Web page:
“When I did my Duke of Edinburgh I didn’t realise how much fun I would really have.

You have so many highs and lows that after the expedition you forget what that means. Some of my lows, for example, are when your feet really start to hurt and you just want to give up but you always have one of your team mates behind you, pushing you on. That’s one thing I will never forget about Duke of Edinburgh is when you fall, you will always be picked up again.”

Although Duke of Edinburgh seems like a boring thing that no-body wants to do, if I could go back and change anything, I would change nothing. The reason I say this is because although there were tricky times, without those tricky obstacles DofE wouldn’t be a fun challenge.What I am trying to say is although life gives you lemons, make lemonade. Make the most of opportunities you get and always grab them with both hands.”RS DOE

My plan all the way through the fostering application process had always been to keep my job whilst I was carrying out my role as a Foster Carer.  It was certainly always going to be that way if I’d have had my own kids, so this seemed no different.  In continuing to work, I would feel fulfilled, would contribute money into our household, and would set a good example of a strong work ethic to my family.  That was the rationale.

I don’t think Capstone were ever overly delighted by my plans and decisions, but they accepted them and they respected them – and I thank them in turn for that.  Their worry was that long-term I simply wouldn’t have the time to take on the variety of roles that are required of a Foster Carer with children in placement.  I’m headstrong though, and I believed I’d be okay; I have a partner who is as committed to the whole process as I am, and I’ve always been able to handle a packed, active and responsibility-filled life and career.  Many people cope within that kind of lifestyle every day, and lots of them continue to do it even after having kids.  Why should fostering be any different?

Fostering is different though, because you’re not just playing the role of mum or dad to that child – you’ll have more jobs and career roles than you’d ever imagine when a child is in your care.

You’ll be a social worker.  Yes, you’ll have a social worker assigned to you by your agency, and it’s likely that this will be the same person who guided and supported you through your application process, so you’ll know them well and will most definitely have a proactive relationship with them.  You will still need to take on this role though, because that person cannot be there all the time, and it will be up to you to discover all you can about your child, seek and offer tailored support for them, and generally advocate their wellbeing in the most objective and fair way you can on a daily basis.

You’ll be a teacher.  As a qualified teacher myself, I’m a big believer in the fact that a good teacher extends their care, support and influence far beyond the classroom, and therefore to teach does not mean to simply get a child through their grades.  As a Foster Carer, you will be the prime provider of all sorts of education and learning, including social, emotional and personal aspects.  Whether you’re actively aware or not, your children will learn from you.  Oh, and if your child gets excluded from school, or simply cannot attend for whatever reason (there are lots of them), then yes you probably will have to become a traditional teacher as well!  Daunting, perhaps, but at least you don’t have to deal with staffroom politics, Ofsted, or 29 other kids.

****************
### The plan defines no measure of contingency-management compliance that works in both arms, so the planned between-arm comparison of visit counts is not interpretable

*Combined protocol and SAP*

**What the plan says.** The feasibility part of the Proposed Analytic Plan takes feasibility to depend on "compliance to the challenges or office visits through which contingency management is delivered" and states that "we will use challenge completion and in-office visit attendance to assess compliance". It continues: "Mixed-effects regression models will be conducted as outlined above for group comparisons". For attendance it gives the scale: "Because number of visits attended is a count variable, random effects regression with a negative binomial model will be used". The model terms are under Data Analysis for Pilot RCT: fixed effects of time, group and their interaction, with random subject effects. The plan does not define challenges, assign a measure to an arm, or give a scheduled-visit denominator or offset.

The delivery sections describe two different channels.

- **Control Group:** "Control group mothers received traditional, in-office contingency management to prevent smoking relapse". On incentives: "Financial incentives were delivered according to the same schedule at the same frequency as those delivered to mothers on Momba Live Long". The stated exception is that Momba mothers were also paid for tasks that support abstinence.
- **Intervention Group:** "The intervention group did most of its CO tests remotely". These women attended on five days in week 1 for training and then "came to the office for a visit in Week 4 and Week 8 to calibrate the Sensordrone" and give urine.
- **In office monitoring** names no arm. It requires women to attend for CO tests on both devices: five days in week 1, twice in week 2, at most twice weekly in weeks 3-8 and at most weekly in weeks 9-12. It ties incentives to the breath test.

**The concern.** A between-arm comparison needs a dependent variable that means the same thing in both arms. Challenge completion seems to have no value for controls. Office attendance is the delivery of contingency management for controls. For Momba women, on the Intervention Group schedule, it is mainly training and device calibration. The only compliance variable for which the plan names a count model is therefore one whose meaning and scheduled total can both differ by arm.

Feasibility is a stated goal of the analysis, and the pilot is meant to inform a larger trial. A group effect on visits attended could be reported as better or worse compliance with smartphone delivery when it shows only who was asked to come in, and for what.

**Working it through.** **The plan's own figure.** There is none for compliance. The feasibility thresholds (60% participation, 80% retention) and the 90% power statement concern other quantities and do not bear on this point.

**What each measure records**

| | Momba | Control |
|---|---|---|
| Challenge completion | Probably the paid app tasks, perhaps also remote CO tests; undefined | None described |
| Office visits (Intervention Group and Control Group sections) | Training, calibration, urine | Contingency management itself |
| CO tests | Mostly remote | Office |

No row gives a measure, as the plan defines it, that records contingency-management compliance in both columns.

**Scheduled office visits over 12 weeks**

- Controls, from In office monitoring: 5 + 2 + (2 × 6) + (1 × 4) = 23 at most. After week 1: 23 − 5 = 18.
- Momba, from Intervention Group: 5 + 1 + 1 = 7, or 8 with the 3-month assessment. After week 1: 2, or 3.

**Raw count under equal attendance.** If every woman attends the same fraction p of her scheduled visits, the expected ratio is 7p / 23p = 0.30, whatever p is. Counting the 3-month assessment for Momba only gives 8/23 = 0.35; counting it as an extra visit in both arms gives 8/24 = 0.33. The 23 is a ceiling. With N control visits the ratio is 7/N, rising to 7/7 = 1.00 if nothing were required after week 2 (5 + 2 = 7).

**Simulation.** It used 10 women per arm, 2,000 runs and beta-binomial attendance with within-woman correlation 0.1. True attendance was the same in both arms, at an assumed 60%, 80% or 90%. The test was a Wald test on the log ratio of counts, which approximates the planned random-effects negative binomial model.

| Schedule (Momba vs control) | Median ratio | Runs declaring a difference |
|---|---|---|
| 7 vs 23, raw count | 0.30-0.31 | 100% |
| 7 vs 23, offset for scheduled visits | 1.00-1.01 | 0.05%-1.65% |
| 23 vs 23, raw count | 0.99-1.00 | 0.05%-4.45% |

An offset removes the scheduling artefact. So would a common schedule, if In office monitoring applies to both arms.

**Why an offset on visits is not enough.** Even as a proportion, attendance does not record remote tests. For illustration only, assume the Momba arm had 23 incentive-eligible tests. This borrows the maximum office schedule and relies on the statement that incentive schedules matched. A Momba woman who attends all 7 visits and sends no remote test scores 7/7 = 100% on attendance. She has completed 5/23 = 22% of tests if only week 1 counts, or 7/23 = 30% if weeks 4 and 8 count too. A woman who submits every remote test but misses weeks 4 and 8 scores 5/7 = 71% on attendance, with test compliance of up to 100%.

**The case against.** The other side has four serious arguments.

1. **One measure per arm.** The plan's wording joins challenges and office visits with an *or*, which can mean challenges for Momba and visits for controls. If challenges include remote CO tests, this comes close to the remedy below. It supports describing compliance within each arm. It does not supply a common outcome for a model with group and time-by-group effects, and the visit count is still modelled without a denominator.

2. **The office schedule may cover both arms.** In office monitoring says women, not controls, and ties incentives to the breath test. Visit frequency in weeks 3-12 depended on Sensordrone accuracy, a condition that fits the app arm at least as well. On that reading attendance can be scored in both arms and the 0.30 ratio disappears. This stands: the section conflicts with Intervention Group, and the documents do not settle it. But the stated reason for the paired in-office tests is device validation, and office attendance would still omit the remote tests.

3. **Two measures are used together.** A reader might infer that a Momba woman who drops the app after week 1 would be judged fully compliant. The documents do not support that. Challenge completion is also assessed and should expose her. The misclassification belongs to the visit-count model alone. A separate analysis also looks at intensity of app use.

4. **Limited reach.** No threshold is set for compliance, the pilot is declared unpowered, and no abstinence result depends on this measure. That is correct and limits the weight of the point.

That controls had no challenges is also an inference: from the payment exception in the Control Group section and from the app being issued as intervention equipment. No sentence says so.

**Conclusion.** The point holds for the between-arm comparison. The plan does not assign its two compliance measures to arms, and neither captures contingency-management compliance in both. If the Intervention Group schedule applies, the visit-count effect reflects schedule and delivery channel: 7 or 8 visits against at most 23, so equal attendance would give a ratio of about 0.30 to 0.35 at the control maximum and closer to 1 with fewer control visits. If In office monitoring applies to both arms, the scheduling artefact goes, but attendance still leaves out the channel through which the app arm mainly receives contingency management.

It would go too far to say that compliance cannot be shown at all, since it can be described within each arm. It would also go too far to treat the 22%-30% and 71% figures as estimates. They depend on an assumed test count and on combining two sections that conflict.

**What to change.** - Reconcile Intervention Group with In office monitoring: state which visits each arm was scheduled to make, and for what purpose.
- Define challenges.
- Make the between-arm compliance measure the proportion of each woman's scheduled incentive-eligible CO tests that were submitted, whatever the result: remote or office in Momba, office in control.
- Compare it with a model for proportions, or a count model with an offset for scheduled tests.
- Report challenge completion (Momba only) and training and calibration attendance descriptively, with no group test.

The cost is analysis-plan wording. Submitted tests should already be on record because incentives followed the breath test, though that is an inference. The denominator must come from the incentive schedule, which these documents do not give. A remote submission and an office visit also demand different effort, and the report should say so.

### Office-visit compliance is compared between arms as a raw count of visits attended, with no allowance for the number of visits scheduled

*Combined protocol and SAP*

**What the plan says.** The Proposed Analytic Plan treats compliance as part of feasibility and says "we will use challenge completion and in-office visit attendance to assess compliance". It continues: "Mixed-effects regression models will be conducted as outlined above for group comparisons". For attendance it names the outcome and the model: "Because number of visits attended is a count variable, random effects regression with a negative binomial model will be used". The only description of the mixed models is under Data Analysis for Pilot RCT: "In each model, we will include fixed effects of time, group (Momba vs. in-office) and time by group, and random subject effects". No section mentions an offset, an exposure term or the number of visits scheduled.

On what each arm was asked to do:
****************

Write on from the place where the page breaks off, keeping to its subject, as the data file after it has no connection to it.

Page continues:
You’ll be a lawyer.  Nothing possesses a person quite so much as when somebody crosses their kids.  In fostering, those children in your care will at some time in their life in placement be judged, overlooked, ignored, spoken for, treated as a number, and/or used as a player in some warped game of wills by the countless people who are either directly or indirectly involved in their journey through life as a ‘looked after child’.  Prepare to put some research in as you advocate for your child, and prepare to fight.  This is all worst-case scenario of course, but it’s good advice nonetheless, because nobody is in a better position be a voice for and to represent the best interests of that young person than you.  Put the background work in.

In carrying out each of these roles and more, you won’t be paid a top salary, you’ll unlikely ever get an award to recognise your hard work, and you’ll absolutely never get a day off, but what you will get is reward from knowing that you are making a difference, full time, to a human being’s life.

So, although I’ve made a decision to quit my job by the time the next placement joins our family (more of that in Part 2), it looks like come the start of the new year, I’ll be busier than ever.

Jo and Ste

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